How CIOs cope when mobile app development goes rogue

Business units often develop mobile apps on their own, turning to IT only when things go wrong. Better governance around business units and their mobile app demands can help alleviate the worst pain points.

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As organizations rush to establish a coveted mobile presence, business units are developing and deploying apps on their own, and that means IT departments are facing a whole new era of shadow IT. In fact, research firm Gartner predicts that, by 2020, 70% of mobile apps used within the enterprise will be created or adopted without IT's involvement.

The fact that so many mobile apps are developed outside of IT might seem like a blessing to overworked tech departments already facing lengthy lists of mission-critical tasks. But the situation rarely translates into fewer headaches for the tech team. In fact, outside development can cause a host of problems to land on IT's doorsteps.

The potential problems with rogue mobile apps can go well beyond simply taxing IT's time. Analysts say such apps could introduce infrastructure security risks if not configured and integrated properly. Similarly, such apps could put data at risk by not sufficiently protecting it from loss or theft.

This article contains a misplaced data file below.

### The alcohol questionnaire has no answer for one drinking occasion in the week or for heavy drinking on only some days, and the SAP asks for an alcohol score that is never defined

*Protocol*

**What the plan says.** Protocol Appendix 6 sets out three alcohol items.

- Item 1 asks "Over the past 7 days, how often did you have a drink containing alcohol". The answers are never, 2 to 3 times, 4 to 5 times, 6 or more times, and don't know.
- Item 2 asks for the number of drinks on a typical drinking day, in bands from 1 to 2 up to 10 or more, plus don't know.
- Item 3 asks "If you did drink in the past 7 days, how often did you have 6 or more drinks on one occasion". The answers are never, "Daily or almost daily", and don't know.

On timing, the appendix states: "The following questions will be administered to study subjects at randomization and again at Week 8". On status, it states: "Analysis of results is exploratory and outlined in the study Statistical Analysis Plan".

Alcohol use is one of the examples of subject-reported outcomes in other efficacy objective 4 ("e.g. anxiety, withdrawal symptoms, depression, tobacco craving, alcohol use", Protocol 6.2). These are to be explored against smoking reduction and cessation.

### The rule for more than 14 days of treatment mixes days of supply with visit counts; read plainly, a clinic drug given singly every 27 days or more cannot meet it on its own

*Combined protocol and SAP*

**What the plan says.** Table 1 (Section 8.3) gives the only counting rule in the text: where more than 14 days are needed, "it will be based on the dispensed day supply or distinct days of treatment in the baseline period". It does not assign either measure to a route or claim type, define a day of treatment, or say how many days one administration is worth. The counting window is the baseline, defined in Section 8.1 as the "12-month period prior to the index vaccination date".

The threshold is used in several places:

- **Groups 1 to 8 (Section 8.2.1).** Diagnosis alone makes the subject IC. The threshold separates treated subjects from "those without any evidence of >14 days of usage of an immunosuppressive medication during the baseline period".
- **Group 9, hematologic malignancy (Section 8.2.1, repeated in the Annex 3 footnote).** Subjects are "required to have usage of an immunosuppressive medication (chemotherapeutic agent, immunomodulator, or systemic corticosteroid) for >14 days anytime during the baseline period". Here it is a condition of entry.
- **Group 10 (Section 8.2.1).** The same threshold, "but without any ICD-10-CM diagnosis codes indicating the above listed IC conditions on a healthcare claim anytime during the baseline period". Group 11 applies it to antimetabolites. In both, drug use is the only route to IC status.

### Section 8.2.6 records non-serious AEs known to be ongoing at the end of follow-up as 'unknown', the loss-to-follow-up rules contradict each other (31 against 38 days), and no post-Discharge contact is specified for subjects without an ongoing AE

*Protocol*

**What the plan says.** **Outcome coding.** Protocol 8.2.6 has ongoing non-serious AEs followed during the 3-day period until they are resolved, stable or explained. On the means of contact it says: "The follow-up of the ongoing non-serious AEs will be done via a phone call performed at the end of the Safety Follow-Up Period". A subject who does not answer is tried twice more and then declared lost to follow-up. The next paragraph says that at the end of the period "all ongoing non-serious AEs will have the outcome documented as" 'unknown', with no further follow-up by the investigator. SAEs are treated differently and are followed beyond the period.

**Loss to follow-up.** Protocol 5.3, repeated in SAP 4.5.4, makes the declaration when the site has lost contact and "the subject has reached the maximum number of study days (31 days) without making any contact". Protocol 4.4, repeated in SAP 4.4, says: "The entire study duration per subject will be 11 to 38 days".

They also could add costs and inefficiencies to the organization if (a) different departments contract for the same services, (b) business sponsors fail to consider maintenance needs as well as integration requirements when launching pet apps, (c) they develop and deploy poor-quality apps that then fall back to IT to fix, or (d) all of the above.

"Business units wanting to build applications can be a positive thing, because it shows that organizations are forward-thinking and using mobile to innovate and transform their business. But IT has to be involved," says Gartner analyst Jason Wong.

Just how should IT be involved? Read on for advice from CIOs and other tech leaders who've successfully wrapped their arms around mobile application development inside -- and outside -- of IT.

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